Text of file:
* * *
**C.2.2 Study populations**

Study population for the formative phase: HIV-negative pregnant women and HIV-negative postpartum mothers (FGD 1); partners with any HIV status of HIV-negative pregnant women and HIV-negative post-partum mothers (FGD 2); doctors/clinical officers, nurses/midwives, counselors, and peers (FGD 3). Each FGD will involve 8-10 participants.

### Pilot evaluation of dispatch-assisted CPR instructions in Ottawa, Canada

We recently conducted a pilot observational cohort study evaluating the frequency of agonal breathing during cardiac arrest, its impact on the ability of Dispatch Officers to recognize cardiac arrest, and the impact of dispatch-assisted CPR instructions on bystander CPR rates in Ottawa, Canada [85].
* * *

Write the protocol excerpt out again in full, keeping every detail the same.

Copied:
**C.2.2 Study populations**

Study population for the formative phase: HIV-negative pregnant women and HIV-negative postpartum mothers (FGD 1); partners with any HIV status of HIV-negative pregnant women and HIV-negative post-partum mothers (FGD 2); doctors/clinical officers, nurses/midwives, counselors, and peers (FGD 3). Each FGD will involve 8-10 participants.

### Pilot evaluation of dispatch-assisted CPR instructions in Ottawa, Canada

We recently conducted a pilot observational cohort study evaluating the frequency of agonal breathing during cardiac arrest, its impact on the ability of Dispatch Officers to recognize cardiac arrest, and the impact of dispatch-assisted CPR instructions on bystander CPR rates in Ottawa, Canada [85].